SOURCE: "An interview with Donald Barthelme," in Partisan Review, Vol. 49, No. 2, 1982, pp. 184-93.
[In the following interview, Barthelme discusses his life, his literary influences, his views on language and literature, and his works.]
[McCaffery:] You've published two novels, but most of your work has been in short fiction.
[Barthelme:] Novels take me a long time; short fiction provides a kind of immediate gratification—the relationship of sketches to battle paintings. Over a period of years I can have a dozen bad ideas for novels, some of which I actually invest a certain amount of time in. Some of these false starts yield short pieces:...
(The entire section is 3863 words.)
SOURCE: "Donald Barthelme's Aesthetic of Inversion: Caligari's Come-Back as Caligari's Leave-Taking," in The Journal of Narrative Technique, Vol. 12, No. 2, Spring. 1982, pp. 105-20.
[In the following essay, Achilles traces Barthelme's use of elements from the German film Das Cabinet des Dr. Caligari in his works, examines various other themes employed by Barthelme, and notes some sources from which the author has extracted ideas for his writings.]
At first glance the title of Donald Barthelme's first collection of short stories, Come Back, Dr. Caligari, appears somewhat enigmatic—even menacing if considered outside the context of the meeting of the...
(The entire section is 6227 words.)
SOURCE: "Donald Barthelme's Snow White: The Novel, the Critics, and the Culture," in Critique, Vol. 26, No. 1, Fall, 1984, pp. 1-10.
[In the following essay, Morace analyzes Snow White as a work of experimental fiction.]
Delight in formal experimentation is one characteristic of much of our contemporary American fiction. Another, either explicit in the choice of subject matter or implicit in the narrative treatment, is the scornful criticism of the popular culture and its audience. While the former has received considerable attention from critics, the latter has more often been cited as a given than discussed in any detail. Perhaps the reason for this...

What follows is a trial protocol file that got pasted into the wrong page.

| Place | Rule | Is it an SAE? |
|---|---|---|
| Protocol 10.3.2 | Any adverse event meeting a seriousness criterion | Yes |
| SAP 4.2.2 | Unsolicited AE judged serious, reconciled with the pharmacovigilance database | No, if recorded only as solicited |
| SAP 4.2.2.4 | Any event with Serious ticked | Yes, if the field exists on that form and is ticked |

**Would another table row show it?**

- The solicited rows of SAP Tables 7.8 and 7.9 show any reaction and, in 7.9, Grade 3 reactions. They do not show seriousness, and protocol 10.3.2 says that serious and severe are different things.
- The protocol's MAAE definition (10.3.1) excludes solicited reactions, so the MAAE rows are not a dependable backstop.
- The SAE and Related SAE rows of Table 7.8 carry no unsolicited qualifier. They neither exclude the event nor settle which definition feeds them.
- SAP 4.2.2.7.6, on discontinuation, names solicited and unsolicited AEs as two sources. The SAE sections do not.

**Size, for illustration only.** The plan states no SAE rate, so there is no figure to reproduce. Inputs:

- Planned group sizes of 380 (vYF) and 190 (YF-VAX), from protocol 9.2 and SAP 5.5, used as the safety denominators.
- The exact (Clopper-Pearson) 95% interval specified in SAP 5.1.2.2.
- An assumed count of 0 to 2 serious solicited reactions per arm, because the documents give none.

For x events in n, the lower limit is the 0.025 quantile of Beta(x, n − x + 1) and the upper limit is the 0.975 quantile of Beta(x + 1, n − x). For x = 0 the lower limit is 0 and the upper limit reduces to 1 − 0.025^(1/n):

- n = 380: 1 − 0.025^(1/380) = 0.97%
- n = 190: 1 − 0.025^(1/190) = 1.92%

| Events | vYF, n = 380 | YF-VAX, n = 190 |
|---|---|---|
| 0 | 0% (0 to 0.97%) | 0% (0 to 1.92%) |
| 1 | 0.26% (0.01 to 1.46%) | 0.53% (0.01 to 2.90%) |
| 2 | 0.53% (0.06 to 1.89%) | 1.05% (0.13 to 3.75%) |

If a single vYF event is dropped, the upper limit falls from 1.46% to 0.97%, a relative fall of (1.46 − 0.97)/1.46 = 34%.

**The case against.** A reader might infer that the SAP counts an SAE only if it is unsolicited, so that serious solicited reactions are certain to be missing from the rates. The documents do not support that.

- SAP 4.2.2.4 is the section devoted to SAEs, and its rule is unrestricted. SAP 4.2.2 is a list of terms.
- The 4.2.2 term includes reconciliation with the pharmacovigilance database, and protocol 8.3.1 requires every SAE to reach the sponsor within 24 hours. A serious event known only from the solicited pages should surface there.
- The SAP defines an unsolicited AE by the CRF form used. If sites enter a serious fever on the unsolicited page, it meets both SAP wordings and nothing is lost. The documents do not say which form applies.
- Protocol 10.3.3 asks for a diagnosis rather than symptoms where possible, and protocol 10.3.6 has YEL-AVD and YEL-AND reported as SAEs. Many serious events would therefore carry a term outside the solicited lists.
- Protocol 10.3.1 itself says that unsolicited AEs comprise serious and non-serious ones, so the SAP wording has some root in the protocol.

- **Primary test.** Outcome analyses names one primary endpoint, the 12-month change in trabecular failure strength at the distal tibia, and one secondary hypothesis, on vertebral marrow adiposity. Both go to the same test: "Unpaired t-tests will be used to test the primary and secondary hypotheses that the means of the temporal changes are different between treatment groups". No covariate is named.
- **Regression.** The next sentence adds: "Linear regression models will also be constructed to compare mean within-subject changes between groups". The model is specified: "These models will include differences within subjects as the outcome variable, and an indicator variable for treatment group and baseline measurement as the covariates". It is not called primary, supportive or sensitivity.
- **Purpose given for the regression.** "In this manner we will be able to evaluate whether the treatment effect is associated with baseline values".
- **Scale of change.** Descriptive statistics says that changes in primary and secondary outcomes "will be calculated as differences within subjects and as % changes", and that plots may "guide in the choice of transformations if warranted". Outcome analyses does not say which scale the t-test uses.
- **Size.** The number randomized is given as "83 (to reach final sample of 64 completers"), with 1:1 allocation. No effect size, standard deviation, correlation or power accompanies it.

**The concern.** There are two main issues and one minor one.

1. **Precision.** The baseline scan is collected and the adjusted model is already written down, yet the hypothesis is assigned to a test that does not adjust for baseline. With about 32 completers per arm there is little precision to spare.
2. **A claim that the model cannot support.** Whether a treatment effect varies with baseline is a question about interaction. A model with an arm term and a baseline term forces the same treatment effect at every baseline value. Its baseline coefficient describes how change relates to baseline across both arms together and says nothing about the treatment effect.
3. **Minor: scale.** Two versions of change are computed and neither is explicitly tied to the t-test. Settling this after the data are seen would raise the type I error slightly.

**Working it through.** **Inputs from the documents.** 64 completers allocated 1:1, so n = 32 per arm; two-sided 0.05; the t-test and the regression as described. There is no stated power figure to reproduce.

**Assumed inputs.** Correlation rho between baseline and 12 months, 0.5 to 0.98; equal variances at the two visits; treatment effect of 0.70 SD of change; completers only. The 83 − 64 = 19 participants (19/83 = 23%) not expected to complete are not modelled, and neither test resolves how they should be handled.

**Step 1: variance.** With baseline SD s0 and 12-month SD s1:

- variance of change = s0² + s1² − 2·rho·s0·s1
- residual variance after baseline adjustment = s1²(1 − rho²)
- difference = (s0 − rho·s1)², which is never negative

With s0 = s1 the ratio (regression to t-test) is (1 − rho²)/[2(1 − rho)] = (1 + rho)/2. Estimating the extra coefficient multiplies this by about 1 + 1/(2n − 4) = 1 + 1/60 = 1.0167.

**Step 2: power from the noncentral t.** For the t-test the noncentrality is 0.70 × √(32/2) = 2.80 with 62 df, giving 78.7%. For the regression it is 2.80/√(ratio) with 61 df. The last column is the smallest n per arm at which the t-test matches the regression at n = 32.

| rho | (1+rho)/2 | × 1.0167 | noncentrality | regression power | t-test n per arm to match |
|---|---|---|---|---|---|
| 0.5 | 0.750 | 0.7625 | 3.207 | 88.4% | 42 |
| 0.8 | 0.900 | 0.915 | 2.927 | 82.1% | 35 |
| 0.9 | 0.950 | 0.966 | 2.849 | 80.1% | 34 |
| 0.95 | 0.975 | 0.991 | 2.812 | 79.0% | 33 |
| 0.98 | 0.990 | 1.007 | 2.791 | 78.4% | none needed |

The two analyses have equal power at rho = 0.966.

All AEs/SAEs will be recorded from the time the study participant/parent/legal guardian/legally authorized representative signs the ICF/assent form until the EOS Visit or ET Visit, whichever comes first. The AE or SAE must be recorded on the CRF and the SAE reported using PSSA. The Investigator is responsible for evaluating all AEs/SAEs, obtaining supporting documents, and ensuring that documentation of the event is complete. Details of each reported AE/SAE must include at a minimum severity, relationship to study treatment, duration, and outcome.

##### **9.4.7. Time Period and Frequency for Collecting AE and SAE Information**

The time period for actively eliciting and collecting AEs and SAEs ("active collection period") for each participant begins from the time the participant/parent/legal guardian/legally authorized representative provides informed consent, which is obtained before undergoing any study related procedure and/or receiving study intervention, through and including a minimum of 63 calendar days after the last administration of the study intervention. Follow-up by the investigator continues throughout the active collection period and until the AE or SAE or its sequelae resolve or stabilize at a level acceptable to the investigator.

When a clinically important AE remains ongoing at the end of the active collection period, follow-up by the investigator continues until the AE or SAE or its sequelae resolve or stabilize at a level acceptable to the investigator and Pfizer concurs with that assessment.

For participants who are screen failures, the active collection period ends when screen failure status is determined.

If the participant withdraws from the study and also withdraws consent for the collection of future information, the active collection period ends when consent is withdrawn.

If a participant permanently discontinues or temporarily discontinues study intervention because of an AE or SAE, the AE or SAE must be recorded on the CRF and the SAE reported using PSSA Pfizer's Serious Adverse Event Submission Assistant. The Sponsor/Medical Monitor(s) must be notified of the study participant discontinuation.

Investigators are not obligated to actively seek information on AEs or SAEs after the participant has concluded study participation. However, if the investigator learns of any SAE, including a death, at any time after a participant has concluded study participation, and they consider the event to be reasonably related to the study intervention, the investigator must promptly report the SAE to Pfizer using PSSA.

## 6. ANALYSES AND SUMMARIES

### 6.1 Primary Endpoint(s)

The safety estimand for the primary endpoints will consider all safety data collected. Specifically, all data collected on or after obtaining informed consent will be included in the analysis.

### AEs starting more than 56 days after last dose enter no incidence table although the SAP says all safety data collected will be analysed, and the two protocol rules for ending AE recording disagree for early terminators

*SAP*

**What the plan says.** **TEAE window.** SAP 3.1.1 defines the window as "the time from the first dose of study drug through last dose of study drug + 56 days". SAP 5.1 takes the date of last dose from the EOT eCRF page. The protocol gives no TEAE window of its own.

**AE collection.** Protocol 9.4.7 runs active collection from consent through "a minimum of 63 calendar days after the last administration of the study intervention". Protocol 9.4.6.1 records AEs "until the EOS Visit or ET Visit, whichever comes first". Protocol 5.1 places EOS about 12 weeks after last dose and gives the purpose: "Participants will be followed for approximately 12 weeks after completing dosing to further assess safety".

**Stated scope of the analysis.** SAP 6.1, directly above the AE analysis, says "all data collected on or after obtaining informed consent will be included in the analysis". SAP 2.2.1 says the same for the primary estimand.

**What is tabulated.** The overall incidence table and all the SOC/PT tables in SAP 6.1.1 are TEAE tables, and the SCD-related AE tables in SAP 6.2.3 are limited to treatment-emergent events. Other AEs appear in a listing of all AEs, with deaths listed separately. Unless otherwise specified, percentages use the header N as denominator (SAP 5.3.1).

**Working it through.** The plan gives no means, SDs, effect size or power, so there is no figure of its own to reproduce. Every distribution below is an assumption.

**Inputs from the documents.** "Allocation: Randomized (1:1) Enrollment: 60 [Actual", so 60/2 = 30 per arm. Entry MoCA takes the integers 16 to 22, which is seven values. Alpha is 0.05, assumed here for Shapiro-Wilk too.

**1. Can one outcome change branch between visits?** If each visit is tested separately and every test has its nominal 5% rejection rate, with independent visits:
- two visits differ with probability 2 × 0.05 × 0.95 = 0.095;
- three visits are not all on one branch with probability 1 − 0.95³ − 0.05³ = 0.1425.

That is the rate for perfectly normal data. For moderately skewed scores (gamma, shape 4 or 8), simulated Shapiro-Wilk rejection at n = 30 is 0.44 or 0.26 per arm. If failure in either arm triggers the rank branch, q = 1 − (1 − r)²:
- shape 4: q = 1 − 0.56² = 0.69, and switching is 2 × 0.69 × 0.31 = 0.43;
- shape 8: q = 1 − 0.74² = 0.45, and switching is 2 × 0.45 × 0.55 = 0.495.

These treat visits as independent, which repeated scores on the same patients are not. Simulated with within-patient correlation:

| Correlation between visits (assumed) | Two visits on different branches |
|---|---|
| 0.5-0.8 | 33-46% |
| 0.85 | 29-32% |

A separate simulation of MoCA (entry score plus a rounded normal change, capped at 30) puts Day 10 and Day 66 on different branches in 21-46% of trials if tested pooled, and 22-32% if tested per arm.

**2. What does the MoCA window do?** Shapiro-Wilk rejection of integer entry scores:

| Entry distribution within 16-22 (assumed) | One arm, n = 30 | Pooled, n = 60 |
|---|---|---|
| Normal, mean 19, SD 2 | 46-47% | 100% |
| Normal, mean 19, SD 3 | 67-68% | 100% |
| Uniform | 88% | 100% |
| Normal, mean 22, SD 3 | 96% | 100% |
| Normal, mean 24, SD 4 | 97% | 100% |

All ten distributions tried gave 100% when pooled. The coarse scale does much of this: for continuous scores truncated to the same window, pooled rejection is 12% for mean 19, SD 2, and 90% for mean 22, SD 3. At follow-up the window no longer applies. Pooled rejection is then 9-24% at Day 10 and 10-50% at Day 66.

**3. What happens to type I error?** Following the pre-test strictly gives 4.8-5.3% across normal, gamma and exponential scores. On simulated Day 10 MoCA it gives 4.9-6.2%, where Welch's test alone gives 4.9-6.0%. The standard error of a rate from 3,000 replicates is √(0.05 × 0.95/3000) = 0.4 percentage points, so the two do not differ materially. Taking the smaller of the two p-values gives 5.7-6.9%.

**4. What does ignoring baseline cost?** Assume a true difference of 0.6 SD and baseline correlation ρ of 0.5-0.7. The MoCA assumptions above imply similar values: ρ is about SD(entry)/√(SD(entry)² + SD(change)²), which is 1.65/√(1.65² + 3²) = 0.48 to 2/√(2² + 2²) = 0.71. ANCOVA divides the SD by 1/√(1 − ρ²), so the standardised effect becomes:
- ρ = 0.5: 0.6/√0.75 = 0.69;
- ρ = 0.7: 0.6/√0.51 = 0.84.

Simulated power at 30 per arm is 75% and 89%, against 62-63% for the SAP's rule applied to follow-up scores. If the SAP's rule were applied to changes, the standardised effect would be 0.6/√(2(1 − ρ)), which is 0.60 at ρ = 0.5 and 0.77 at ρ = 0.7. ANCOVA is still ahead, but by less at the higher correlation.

(The entire section is 4039 words.)
SOURCE: "Linguistic Pratfalls in Barthelme," in South Atlantic Review, Vol. 51, No. 4, November, 1986, pp. 69-77.
[In the following essay, Olsen illustrates how Barthelme transforms elements of physical comedy into linguistic humor in his works.]
Why does language subvert me, subvert my seniority, my medals, my oldness, whenever it gets a chance? What does language have against me—me that has been good to it, respecting its little peculiarities and nicilosities, for sixty years.
Donald Barthelme (Unspeakable Practices)
A critical commonplace: absurdity,...
(The entire section is 3395 words.)
SOURCE: A review of Forty Stories, in The New York Times Book Review, October 25, 1987, pp. 14-15.
[In the following review, James offers a positive appraisal of Forty Stories.]
In one of the best, most typical Donald Barthelme stories, a show is staged in an abandoned palazzo. Among descriptions of performing grave robbers, tax evaders and trapeze artists, one sentence jumps out like a crucial clue to this volume of Forty Stories. "Some things appear to be wonders in the beginning, but when you become familiar with them, are not wonderful at all," worries the narrator of "The Flight of Pigeons From the Palace." Versions of that fear may haunt the...
(The entire section is 1172 words.)
SOURCE: "Living Arrangements: On Donald Barthelme's Paradise," in Critical Essays on Donald Barthelme, edited by Richard F. Patteson, G. K. Hall, 1992. pp. 208-16.
[In the following essay, O'Donnell illustrates how Barthelme comments on various aspects of contemporary life and society in Paradise.]
Shall our blood fail? Or shall it come to be
The blood of paradise? And shall the earth
Seem all of paradise that we shall know?
The sky will be much friendlier then than now,
A part of labor and a part of pain,